Philosophic Thought in France and the United States: Essays Representing Major Trends in Contemporary French and American Philosophy

By Marvin Farber | Go to book overview

PHILOSOPHY IN AMERICA BETWEEN TWO WARS

A. Cornelius Benjamin*

When one attempts, for the purpose of analysis and description, to extract a segment from the on-going historical process, he is certain to be faced with two important difficulties. In the first place, neither time nor history proceeds by waves or pulsations; there are no fences or signals indicating the beginning or the end of an era. All demarcation of periods, therefore, is more or less arbitrary. In the second place, the closer the historian is to the period which he is examining the more arbitrary his selection will be. Perspective is gained neither from within nor from a close vantage point.

Both these difficulties are apparent in the attempt to carry out the task of this essay. The great wars did not in any obvious way constitute turning points in American philosophy; nothing happened in either case which could be said to have produced the death or the birth of a movement, or to have given philosophical ideas a significant change in direction. The effect was rather on the philosophers than on the philosophies. Students disappeared from classrooms, and money disappeared from budgets; and, as a consequence, many teachers of philosophy, either voluntarily or by the pressure of circumstances, changed their activity to government service in one form or another. This produced in their philosophical outlooks nothing more striking than an increased sense of insecurity, enforced, perhaps, by a clearer recognition of the importance of the problem of evil in an adequate philosophy of life. But rarely was there a fundamental change in metaphysical outlook or in the conception of the task of philosophy. Even pragmatism, which may properly be said to have its roots in the social situation, was little affected by the war since it was already a strong and growing movement by 1917. Such an attitude of aloofness is possible, I presume, only in a country like the Unit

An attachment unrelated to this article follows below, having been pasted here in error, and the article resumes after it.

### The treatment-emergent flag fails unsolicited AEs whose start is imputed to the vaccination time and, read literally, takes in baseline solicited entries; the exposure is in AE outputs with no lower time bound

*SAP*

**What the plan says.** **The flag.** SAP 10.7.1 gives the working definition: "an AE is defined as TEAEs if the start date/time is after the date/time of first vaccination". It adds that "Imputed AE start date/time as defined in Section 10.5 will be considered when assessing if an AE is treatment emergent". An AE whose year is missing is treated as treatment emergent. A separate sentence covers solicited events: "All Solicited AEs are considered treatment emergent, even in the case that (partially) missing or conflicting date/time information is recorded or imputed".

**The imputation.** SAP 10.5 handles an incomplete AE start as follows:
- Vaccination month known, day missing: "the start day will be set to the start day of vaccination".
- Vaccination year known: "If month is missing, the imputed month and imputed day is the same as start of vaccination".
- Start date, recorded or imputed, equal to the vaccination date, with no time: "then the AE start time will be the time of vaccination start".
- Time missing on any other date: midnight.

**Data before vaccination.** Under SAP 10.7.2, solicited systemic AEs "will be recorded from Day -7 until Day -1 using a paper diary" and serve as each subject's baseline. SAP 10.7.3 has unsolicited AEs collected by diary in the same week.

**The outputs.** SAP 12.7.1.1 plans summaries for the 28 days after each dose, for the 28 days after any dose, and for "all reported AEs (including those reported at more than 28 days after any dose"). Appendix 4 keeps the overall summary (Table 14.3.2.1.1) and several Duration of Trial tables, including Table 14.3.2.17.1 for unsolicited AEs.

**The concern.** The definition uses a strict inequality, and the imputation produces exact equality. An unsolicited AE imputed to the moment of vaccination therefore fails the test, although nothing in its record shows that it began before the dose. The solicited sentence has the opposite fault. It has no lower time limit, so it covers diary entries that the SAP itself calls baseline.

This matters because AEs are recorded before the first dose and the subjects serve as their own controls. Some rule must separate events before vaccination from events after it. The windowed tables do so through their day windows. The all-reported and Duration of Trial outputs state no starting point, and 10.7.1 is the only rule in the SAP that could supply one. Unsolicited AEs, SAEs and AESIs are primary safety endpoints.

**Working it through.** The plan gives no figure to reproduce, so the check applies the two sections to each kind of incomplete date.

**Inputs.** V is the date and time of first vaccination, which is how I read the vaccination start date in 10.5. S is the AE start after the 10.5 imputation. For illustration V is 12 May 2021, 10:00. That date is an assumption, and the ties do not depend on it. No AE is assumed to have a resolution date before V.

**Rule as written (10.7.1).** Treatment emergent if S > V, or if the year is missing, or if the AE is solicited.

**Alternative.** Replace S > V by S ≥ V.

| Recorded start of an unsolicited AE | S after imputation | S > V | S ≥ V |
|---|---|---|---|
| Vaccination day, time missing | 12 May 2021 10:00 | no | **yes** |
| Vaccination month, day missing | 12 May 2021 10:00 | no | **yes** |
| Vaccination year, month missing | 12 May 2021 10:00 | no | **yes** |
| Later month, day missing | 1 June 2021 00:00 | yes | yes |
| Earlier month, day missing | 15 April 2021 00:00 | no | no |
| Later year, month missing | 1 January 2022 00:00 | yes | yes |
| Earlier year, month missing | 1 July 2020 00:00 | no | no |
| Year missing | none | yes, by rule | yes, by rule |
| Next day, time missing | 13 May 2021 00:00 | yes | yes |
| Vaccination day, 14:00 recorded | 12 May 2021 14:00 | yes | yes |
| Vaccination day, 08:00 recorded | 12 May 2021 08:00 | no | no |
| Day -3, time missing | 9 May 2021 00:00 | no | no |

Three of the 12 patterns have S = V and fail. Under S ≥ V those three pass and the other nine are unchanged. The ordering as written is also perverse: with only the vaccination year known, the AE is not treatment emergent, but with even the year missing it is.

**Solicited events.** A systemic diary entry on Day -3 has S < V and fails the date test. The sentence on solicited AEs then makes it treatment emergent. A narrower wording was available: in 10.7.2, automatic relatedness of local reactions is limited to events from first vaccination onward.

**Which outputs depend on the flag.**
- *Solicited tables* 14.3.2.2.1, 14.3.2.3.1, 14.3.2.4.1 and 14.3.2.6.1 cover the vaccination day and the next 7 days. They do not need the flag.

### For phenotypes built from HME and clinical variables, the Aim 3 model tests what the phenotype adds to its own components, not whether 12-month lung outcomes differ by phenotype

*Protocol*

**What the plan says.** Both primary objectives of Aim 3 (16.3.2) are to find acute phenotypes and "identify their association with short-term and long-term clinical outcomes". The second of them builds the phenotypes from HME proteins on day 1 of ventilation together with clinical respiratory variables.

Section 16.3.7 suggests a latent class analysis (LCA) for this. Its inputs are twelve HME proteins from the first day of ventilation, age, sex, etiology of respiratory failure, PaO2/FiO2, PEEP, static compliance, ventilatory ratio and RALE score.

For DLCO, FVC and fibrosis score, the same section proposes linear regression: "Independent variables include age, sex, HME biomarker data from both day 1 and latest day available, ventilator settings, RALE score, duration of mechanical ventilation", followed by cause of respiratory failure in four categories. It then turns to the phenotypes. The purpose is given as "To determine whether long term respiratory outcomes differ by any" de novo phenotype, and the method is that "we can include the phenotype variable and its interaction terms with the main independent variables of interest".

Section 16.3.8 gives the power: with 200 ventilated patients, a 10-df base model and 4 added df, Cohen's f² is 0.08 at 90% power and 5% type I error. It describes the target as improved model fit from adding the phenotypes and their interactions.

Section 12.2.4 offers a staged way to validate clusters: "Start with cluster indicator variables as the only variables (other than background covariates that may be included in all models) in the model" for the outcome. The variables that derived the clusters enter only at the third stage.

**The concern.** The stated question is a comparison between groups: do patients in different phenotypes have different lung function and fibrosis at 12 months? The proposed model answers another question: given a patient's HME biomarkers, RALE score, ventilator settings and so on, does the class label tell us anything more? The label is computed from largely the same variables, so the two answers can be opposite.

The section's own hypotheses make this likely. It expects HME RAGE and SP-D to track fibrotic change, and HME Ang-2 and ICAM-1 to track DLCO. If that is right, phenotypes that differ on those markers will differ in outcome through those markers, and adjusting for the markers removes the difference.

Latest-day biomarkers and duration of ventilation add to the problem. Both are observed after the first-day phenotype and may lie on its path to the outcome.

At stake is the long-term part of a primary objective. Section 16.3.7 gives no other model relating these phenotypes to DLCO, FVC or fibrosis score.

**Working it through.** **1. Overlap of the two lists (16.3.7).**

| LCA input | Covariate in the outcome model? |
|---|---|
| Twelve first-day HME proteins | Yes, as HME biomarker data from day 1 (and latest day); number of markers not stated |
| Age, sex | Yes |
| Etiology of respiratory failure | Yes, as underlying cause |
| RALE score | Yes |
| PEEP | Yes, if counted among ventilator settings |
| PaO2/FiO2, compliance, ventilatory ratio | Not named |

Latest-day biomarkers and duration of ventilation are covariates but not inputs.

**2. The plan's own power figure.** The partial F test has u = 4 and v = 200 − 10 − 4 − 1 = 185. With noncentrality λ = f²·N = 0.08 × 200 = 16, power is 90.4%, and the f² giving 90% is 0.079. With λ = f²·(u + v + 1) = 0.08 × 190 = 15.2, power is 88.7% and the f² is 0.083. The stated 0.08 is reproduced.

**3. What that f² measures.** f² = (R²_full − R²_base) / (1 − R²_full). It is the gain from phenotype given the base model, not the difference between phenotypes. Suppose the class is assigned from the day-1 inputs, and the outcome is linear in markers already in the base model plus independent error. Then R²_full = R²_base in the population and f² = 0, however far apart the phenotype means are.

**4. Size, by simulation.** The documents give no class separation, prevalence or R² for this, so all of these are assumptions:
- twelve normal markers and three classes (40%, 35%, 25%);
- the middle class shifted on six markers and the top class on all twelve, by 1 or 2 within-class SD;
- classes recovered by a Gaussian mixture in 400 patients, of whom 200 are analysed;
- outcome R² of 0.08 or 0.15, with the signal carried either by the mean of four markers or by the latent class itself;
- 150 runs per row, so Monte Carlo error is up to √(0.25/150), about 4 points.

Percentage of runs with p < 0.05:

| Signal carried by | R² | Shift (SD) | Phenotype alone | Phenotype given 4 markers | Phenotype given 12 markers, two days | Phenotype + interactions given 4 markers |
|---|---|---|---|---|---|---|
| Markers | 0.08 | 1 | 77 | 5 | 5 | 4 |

____________________
*
Born n 1897. Ph.D., University of Michigan, 1924. Formerly at the Universities of Illinois and Chicago. Professor of Philosophy and chairman of the department, University of Missouri. Guggenheim Fellow, 1930-31; president, Western Division, American Philosophical Association, 1947-48. Author of Logical Structure of Science ( 1936) and Introduction to the Philosophy of Science ( 1937).

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